I Read/I Wrote: Jennifer Kincheloe

In the I Read/I Wrote series, authors introduce a book they loved–in the genre in which they write–and share one of their own books.

GENRE: Historical Mystery

I READ: Crocodile on the Sandbank by Elizabeth Peters

I stumbled on Elizabeth Peter’s Amelia Peabody series by randomly downloading titles from the Denver Public Library. These books have it all–intrigue, fine prose, romance, a rich historical setting, and, above all, hilarity. My husband and I giggled all the way through them.

The books are set in late 19th century Egypt and feature Peabody, an eccentric English Egyptologist, and her beast of a love interest, Dr. Emerson. The author herself was an Egyptologist so her world building is vivid and accurate. Crocodile on the Sandbank comes first in the series, but you can read the books out of order. I devoured these books before it ever occurred to me that I could write novels, and they were the strongest literary influence on my own mystery series. I highly recommend the audiobooks narrated by Barbara Rosenblat.

I WROTE: The Secret Life of Anna Blanc

It’s 1907 Los Angeles. Mischievous socialite Anna Blanc is the kind of young woman who devours purloined crime novels–but must disguise them behind covers of more lady-like reading. She could match wits with Sherlock Holmes, but in her world women are not allowed to hunt criminals.

Determined to break free of the era’s rigid social roles, Anna buys off the chaperone assigned by her domineering father and, using an alias, takes a job as a police matron with the Los Angeles Police Department. There she discovers a string of brothel murders, which the cops are unwilling to investigate. Seizing her one chance to solve a crime, she takes on the investigation herself.

If the police find out, she’ll get fired; if her father finds out, he’ll disown her; and if her fiancé finds out, he’ll cancel the wedding and stop pouring money into her father’s collapsing bank.

Anna must choose–either hunt the villain and risk losing her father, fiancé, and wealth, or abandon her dream and leave the killer on the loose.

Jennifer Kincheloe is a research scientist and writer of historical mysteries. Her novels take place in 1900s Los Angeles among the police matrons of the LAPD and combine, mystery, history, humor, and romance. Her books have won or been finalists in multiple awards including the Lefty Awards, the Macavity Awards, the Colorado Author’s League Awards, the Amazon Breakthrough Novel Award for Mystery, the Mystery and Mayhem Awards, and the Colorado Gold. She lives in Denver Colorado with her husband and two kids. There she writes books and studies the jails.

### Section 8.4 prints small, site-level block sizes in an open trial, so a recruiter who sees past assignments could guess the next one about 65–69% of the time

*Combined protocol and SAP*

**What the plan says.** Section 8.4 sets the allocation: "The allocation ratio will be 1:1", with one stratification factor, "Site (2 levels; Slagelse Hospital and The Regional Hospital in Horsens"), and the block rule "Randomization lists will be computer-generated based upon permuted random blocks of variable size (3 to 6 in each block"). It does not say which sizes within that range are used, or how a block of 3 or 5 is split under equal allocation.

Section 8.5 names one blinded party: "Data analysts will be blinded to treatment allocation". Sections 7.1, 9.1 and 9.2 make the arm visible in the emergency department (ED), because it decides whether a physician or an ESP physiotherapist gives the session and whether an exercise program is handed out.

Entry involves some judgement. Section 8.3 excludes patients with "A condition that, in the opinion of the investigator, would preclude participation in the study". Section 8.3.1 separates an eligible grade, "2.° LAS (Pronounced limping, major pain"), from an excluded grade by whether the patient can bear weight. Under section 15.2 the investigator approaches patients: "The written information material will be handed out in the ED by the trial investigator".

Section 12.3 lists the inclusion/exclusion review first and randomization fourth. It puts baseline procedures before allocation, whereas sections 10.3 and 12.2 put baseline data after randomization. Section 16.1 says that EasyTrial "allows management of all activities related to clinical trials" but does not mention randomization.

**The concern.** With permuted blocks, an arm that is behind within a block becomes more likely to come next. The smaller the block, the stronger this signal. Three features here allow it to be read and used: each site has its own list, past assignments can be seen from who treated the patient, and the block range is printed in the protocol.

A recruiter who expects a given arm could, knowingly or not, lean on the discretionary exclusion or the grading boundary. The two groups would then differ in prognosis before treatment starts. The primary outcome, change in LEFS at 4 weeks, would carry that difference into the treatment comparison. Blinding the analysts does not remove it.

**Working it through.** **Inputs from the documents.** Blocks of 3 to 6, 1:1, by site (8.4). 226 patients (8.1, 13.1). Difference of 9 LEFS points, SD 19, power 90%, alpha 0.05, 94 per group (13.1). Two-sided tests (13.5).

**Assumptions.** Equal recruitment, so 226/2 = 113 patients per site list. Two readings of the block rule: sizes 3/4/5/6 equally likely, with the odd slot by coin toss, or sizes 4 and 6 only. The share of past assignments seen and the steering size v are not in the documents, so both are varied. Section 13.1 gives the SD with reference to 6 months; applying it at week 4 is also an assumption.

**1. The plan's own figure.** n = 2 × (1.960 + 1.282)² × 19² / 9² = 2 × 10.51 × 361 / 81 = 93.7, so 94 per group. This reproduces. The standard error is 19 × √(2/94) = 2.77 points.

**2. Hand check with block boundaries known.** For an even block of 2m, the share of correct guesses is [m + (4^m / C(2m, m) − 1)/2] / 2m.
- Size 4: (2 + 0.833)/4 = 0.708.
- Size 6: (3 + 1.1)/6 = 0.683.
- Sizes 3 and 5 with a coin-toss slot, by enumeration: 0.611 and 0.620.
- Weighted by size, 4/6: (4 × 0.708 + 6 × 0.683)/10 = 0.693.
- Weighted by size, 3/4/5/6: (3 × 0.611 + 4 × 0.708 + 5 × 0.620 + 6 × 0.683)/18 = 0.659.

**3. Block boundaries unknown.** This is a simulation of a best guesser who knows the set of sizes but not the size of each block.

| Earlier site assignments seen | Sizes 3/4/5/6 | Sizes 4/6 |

For more information, please visit jenniferkincheloe.com.

7 thoughts on “I Read/I Wrote: Jennifer Kincheloe”

  1. Thanks so much for visiting! Love your Anna Blanc books and am really looking forward to the third one. Elizabeth Peters is proving popular in this blog series and for good reason–including everything you said!

    Here’s a question: what is the number one thing you would like readers to know about Anna? She’s such a strong character and so multi-faceted…


  2. Like Whitney, you had me at Los Angeles 1907. I am so drawn to the early 20th century Southern California feel. Why a matron in a prison? It sounds like an absolute hoot! Do you write full time now? How do you go about researching a locale during a time period over a century ago? And language, and social conventions? Very interesting. Thanks for sharing with us.

    Best Regards.

    Liked by 1 person

  3. (Note: Jennifer asked me to post this because of a tech glitch.)

    Hello everyone and thanks for your comments. Sorry I’m a little late back to the party.

    Thank you so much for hosting me on your blog, Cynthia! What a fabulous group of students.

    What would I like everyone to know about Anna Blanc? She is a product of her time and upbringing, shaped by sexism and a twisted sort of privilege. She is flawed, flawed, flawed but incredibly brilliant and heroic and I believe in her.

    No, I do not write full time now, although I did for a couple of years. I’m doing social science research on the jails in Denver. Plus, I have two kids and book three is due to my publisher Oct 1st (and yes, I know that date has come and gone). I try to follow LA history closely. The first female cop in LA was in 1910. She inspired me to write the books. But when I was writing the protagonist, Anna Blanc, she didn’t yet have the maturity to be a cop. So, I set it in 1907 and made her an assistant police matron. (Okay, maybe Anna doesn’t have the maturity to be a police matron, either, but she’s only 19 and she’s working on it) The first female cop in LA, Alice Stebbins Wells, started out as a police matron. And the matrons have an incredible history all by themselves. They transformed law enforcement.

    I do a lot of my research by reading the newspapers from Los Angeles in 1907 and 1908 when my books were set. But here’s a blog post I wrote, and that Writer’s Digest picked up, about all the crazy sources I use http://www.writersdigest.com/editor-blogs/guide-to-literary-agents/how-i-wrote-a-historical-novel-set-in-an-era-i-knew-nothing-about

    Thanks to you all! — Jennifer Kincheloe

    Liked by 1 person

  4. I love the idea of your novel! A strong female lead seeking to help other women at the brothel, it screams feminine solidarity. Thanks for sharing, I can’t wait to read!


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